At the risk of appearing to be insufficiently obsessive about Scott Thomas Beauchamp in the eyes of his defenders, here’s a post on something else in which I’m interested.
Last month, the African Union (AU), which is composed of 53 of the continent’s nation-states, held a summit in Accra, Ghana to discuss the possibility of forming a more permanent union--a United States of Africa. The location of the summit--the Ghanaian capital--was a symbolic nod to post-colonial Ghana’s first president, Kwame Nkrumah whose dream it was that all of Africa would federate under a singular government.
The staunchest proponent of a fully united Africa turned out to be Libyan President Muammar Gaddafi:
At the Accra summit we are going to get straight to the point. Let those who are hesitating, get out of our way! For 40 years all the summits have failed, our micro-states have no future.However, many black Africans, heads of state and otherwise, viewed Gaddafi’s eagerness with a great deal of suspicion--and not simply because of the Gaddafi persona--and pushed for a more gradual approach to African unity. Some attendees at the summit were rather diplomatic about their reservations.
charged his colleagues "to focus more on the urgent task of strengthening and consolidating internal governance and growth structures at the moment", adding that Nigeria favours a "gradualist approach to the establishment of a Union Government in Africa." [SNIP]Ugandan President Yoweri Kaguta Museveni:
"This brings me to another critical variable in this debate: the degree of our commitment to our continental body and the essence of our Africanness. To the extent that we continue to subscribe and owe more allegiance to extra-continental bodies to the neglect of the AU, our steps towards functional integration will remain faltering."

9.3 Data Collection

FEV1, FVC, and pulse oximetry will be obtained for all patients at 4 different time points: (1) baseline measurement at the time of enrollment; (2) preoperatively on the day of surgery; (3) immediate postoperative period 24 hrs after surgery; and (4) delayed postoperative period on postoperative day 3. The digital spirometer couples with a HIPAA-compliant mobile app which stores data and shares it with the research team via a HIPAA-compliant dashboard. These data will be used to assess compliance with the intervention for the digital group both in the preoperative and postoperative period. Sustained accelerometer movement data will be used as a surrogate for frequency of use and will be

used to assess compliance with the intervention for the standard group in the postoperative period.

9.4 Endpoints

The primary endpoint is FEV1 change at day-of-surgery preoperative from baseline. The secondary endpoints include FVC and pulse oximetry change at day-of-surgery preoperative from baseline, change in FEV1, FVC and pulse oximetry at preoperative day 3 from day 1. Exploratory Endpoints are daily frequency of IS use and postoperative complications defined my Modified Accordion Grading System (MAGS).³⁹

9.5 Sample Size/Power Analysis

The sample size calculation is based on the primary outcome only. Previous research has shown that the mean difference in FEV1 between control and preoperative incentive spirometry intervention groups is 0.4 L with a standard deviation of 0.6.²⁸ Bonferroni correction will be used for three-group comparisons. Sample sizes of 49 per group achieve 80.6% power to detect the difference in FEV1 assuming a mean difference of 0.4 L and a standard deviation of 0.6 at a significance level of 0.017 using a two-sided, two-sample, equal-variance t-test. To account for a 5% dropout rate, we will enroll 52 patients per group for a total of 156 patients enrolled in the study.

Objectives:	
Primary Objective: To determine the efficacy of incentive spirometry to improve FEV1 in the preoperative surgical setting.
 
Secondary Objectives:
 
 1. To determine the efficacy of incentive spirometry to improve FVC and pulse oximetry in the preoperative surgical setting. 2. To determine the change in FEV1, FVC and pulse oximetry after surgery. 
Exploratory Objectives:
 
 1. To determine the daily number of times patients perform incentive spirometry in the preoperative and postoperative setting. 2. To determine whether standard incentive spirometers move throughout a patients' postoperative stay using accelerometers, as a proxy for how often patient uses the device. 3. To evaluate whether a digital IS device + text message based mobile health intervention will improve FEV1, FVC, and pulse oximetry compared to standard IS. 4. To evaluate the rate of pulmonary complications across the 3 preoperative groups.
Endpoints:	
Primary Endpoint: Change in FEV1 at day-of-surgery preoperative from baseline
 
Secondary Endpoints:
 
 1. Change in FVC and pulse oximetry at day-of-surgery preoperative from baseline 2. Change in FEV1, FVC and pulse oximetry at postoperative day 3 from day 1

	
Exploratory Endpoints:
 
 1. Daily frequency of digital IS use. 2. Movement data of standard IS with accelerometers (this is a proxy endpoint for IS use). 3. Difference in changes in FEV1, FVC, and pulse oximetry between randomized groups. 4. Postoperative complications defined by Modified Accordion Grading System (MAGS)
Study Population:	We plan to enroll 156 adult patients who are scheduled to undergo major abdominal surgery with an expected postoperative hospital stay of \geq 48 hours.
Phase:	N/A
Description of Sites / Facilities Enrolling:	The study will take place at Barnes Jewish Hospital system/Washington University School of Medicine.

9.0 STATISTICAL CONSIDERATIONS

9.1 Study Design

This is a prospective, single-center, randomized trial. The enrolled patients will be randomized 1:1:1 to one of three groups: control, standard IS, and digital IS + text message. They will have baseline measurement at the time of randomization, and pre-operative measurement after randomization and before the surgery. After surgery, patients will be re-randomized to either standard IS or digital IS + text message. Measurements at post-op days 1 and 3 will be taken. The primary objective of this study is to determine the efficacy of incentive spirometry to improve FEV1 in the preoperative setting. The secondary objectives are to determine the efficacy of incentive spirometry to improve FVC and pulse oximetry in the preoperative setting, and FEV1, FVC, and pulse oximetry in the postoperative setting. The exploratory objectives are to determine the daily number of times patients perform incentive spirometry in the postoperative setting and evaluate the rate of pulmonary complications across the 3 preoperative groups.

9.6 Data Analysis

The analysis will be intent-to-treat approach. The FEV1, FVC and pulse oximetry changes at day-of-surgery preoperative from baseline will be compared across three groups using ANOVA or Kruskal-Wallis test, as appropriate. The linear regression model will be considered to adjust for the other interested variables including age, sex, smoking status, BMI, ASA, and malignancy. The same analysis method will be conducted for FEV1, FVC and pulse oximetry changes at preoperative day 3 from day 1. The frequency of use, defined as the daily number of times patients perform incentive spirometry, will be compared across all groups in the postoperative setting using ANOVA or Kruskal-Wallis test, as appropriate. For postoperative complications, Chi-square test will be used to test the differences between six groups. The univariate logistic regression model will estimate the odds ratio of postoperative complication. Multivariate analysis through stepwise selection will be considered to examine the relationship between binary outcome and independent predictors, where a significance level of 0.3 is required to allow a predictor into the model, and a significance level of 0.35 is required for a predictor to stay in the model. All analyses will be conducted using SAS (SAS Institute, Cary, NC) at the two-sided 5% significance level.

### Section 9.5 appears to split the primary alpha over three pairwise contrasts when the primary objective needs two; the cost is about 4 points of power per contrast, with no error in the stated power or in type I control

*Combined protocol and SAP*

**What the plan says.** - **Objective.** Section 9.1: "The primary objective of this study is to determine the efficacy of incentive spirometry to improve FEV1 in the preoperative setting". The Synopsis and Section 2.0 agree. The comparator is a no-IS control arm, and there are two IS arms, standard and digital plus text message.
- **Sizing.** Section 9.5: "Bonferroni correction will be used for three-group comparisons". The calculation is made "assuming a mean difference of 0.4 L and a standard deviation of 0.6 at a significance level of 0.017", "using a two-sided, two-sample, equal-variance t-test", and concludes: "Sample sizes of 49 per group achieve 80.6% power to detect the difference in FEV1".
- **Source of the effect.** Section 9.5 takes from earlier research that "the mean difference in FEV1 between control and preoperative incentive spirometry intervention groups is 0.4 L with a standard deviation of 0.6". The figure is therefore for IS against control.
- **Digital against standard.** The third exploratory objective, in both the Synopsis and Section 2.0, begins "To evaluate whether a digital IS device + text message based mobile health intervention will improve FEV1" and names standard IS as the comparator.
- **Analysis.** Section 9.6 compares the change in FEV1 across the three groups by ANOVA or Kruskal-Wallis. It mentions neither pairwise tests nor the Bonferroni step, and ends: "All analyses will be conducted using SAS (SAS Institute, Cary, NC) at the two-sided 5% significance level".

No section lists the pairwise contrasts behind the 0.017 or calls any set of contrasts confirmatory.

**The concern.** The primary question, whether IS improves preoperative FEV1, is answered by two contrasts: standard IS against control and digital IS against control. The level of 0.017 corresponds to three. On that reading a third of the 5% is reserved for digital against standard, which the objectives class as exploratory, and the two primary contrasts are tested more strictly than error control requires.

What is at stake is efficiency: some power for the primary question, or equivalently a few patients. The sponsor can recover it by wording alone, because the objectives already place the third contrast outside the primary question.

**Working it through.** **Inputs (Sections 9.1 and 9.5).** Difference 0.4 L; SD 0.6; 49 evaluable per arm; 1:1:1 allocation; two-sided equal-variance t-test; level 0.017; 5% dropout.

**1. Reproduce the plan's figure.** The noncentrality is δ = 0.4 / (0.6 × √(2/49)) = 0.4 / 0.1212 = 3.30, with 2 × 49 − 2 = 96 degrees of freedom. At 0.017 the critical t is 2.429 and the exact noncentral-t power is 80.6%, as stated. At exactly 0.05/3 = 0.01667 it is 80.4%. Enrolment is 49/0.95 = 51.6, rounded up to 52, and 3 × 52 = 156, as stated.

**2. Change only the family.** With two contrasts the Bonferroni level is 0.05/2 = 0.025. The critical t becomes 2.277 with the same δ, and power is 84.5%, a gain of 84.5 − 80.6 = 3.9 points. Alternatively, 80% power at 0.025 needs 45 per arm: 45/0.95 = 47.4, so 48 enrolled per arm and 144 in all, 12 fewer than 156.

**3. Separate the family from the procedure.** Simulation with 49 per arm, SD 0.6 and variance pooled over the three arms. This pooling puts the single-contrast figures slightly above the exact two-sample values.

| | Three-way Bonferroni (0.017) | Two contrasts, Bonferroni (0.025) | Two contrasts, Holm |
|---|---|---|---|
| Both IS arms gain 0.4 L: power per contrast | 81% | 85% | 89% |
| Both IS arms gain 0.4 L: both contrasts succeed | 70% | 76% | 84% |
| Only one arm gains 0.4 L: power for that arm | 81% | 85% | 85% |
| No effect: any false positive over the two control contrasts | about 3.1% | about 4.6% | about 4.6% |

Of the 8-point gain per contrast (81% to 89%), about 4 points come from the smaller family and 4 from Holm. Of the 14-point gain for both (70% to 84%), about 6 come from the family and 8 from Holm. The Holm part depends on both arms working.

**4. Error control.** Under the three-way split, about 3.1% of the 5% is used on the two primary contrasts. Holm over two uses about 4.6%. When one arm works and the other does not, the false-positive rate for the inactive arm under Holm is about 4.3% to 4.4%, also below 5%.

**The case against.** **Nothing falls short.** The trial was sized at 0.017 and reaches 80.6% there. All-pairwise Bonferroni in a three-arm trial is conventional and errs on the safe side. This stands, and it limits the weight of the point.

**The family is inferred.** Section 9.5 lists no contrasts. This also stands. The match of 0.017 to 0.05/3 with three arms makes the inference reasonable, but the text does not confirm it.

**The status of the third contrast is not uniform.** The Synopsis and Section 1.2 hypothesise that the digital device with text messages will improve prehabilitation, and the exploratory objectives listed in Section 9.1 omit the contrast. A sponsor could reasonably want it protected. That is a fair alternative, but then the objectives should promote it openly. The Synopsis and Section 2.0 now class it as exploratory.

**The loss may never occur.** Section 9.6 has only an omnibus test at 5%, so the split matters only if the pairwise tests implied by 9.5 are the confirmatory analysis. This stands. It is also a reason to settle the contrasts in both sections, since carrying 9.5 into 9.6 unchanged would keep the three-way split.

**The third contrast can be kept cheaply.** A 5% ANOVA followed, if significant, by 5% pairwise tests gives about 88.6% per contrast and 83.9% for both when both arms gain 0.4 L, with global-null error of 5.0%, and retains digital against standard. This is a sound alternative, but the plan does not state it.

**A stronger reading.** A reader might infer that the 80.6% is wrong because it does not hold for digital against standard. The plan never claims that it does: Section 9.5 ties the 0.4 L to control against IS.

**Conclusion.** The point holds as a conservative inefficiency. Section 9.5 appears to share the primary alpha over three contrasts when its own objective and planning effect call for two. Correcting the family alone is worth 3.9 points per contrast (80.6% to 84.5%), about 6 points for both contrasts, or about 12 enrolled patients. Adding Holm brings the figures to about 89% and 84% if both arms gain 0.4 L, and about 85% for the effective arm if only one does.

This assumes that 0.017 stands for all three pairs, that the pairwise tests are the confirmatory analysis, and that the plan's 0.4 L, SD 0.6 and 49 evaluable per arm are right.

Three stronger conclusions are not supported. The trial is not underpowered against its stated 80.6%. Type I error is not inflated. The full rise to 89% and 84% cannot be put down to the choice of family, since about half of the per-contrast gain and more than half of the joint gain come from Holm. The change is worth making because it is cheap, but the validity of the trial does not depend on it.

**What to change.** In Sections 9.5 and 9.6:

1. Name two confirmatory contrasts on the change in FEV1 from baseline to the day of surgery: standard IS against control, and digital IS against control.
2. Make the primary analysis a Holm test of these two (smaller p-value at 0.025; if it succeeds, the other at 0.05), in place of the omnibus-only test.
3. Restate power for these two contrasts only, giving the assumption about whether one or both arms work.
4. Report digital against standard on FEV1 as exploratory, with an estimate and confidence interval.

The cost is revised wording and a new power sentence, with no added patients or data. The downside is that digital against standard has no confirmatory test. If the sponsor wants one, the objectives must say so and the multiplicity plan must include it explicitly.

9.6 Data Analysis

He further enjoined African leaders to channel their energies towards improving facilities that are fundamental to the integration of Africa such as transportation, communication, power, agricultural and education.
"In Uganda, we are not in favour of forming a continental government now," he said.(All emphasis mine.)
"It will bring together incompatible linkages that may create tension rather than cohesion," the Ugandan leader continued. "This will especially be so if you bring together groups which want to impose their identity on others. I cannot give up my identity for anything.
"While economically I support the integration with everybody, politically we should only integrate with people who are either similar or compatible."
Tanzanian Social Scientist Joseph Mihangwa Shinyanga of James Shikwati’s African Executive has little need for such niceties, however, and spells out the reasons which black Africans--even Muslims like Yar'Adua--are suspicious of the aims of Gaddafi and his Northern African allies--members of the extra-continental Arab League.
I am no racist, but it is true that Arabs of North Africa relate with [black] Africans the same way the Boers relate with Africans in South Africa. That is why their allegiance with the AU is suspect. They can’t serve the AU and Arab League at the same time because blood is thicker than water.
The Arabs invaded and captured Northern Africa around 639 BC. To date, they dominate Egypt, Libya, Sudan, Algeria, Tunisia and Morocco. [SNIP]
African Arabs never regard themselves as Africans but rather as Arabs living in Africa. If they don’t change this perspective, Africa will never unite. This stand is evident in the late Gamel Abdel Nasser’s sentiments in Philosophy of the Revolution that “we live in Africa but we are not Africans.”
In the Accra Powers Conference, (1958), out of the eight independent nations that attended; Ethiopia, Ghana, Liberia, Libya, Morocco, Tunisia, Sudan and Egypt, only Ethiopia, Ghana and Liberia defended pan africanism. The rest favored the Arab league, a stand they have not changed to date. These are some of the countries that were touting a one-government Africa.
The Arab league is out to front the Arab agenda through the AU over black Africans. The same Gaddafi who fronted for a united Africa in Accra, has been on the front line destabilizing Mali, Chad and Niger with a view of bagging them into the Arab League. Gaddafi armed Dictator Idi Amin of Uganda against Tanzania arguing that he was aiding a Muslim nation against a non Muslim one. In Darfur and Mauritania, African ‘Arab’ rulers are chasing black Africans away from their own land and bringing Arabs to take their place. Secret slavery is happening in Mauritania. Just recently, General Hassan of Sudan [President Omar Hasan Ahmad al-Bashir] told the military: “we neither want to see these slaves (blacks) in Sudan nor need them. What we need is their land.”